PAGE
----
Bill McCloskey recently stopped by the Delta Sky lounge on a flight from Washington to Indianapolis via Atlanta. The lounges seemed as full as ever, and the food was similar to pre-pandemic offerings, according to McCloskey, a retired journalist from Bethesda, Md.

“Breakfast consisted of self-brewed Starbucks coffee, a cup of self-poured orange juice and a wrapped sausage biscuit,” he says. “The only concession to covid-19 that I observed was that apples were individually wrapped in plastic.”

The lounges are not quite as crowded as before the pandemic, according to operators. But they are getting there. Airport Dimensions, which operates lounges globally, reports that 18 of 21 facilities in the United States have reopened. In terms of traffic, they’re getting about three-quarters of the visitor numbers as they did in 2019.

“It’s growing at a healthy rate,” says Nancy Knipp, president of Airport Dimensions’ Americas division.

She says the most significant change lounge visitors will notice is a move to contactless options. For example, it recently introduced a contactless ordering service at the Club JAX at Jacksonville International Airport in Florida and the Club Aspire Lounge at London Heathrow’s Terminal 5. It allows visitors to see a lounge-specific menu and make their selection by scanning a QR code or tapping a wireless communication device on signage at each table or seat within the lounge. Passengers can pick up the order or have it delivered to their table.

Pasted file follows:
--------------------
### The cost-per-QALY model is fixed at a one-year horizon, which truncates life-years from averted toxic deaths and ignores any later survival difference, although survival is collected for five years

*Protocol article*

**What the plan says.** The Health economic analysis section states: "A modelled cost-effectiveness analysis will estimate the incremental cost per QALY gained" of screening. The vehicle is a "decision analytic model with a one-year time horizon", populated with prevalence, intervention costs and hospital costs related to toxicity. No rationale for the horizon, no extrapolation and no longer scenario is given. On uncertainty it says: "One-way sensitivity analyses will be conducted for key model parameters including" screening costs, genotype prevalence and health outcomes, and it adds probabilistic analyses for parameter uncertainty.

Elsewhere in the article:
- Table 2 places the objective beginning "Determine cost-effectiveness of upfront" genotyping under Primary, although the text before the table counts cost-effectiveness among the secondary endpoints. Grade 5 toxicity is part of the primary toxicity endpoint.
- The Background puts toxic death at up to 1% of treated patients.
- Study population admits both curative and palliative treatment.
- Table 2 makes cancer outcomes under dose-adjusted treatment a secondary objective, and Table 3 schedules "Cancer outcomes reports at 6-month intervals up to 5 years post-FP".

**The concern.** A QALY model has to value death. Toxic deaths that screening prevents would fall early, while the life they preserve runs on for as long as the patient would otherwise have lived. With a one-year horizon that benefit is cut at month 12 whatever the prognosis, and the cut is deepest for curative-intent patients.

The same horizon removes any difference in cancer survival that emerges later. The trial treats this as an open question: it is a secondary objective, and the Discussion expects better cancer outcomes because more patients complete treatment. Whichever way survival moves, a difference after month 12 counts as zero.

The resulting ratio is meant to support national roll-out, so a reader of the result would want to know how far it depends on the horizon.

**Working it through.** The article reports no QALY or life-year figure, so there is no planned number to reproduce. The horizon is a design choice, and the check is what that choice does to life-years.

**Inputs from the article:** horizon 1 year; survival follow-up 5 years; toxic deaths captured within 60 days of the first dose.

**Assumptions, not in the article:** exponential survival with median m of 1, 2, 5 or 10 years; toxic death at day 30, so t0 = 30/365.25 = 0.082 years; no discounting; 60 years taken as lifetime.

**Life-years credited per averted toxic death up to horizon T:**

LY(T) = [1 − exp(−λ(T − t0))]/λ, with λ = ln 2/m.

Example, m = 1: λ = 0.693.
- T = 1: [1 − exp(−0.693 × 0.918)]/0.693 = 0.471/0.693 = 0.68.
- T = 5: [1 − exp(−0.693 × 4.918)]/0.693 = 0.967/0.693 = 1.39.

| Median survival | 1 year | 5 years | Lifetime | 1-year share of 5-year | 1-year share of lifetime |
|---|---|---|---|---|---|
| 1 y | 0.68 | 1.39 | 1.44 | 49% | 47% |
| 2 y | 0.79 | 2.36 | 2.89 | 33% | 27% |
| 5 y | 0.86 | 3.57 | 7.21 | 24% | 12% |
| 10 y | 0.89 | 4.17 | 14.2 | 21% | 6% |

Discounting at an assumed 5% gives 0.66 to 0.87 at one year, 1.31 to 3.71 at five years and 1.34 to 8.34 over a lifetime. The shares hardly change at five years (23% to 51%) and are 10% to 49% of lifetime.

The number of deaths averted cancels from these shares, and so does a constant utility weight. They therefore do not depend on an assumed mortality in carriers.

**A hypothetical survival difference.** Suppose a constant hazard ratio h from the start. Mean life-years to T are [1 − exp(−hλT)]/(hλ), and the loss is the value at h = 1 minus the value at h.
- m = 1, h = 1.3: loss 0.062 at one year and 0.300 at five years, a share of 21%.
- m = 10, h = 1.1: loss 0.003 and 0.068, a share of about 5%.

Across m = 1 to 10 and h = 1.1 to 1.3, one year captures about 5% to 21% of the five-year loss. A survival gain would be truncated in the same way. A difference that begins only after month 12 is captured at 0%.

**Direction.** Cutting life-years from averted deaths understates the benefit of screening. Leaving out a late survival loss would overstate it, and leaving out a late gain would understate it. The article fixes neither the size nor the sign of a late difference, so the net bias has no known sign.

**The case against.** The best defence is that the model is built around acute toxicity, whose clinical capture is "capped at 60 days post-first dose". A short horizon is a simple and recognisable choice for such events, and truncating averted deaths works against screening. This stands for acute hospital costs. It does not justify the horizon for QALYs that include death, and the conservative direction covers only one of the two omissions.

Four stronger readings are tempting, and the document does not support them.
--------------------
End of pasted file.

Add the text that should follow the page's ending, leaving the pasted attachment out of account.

The bigger question here is whether lounges are worth the cost of a credit card with a pricey annual fee or through Priority Pass, which costs anywhere from $99 to $429 annually and offers access to a network of about 1,300 lounges. If you’re a frequent air traveler and can afford it, the answer is yes — but not always.

I asked Andrew Lock, a frequent traveler who produces “The Travel Pro Show,” an online program about travel, about the value of airport lounges as Year 3 of the pandemic approaches.

He said even some frequent fliers might find that lounge access isn’t the panacea it used to be. For starters, many airlines have unbundled lounge access and made it a separate service — with an annual fee, of course — even for those with an elite status.

“Also, it used to be that members could access the lounges regardless of what airline they were flying, but that’s no longer the case. Now, you have to show a confirmed same-day flight ticket for the same airline as the lounge you’re a member of,” he says.

And finally, despite all the reopenings, some airline lounges remain closed or have had service cutbacks. And some of them will never return, no matter when the pandemic ends.

So here’s my advice: If you fly only occasionally, consider booking a nonstop flight or a shorter connection, so you don’t need to worry about a lounge. But if you travel so often that you practically live at the airport, buy a lounge pass or an annual membership. I can’t quite bring myself to recommend one of those points-earning cards that come with a club membership — but that’s another story.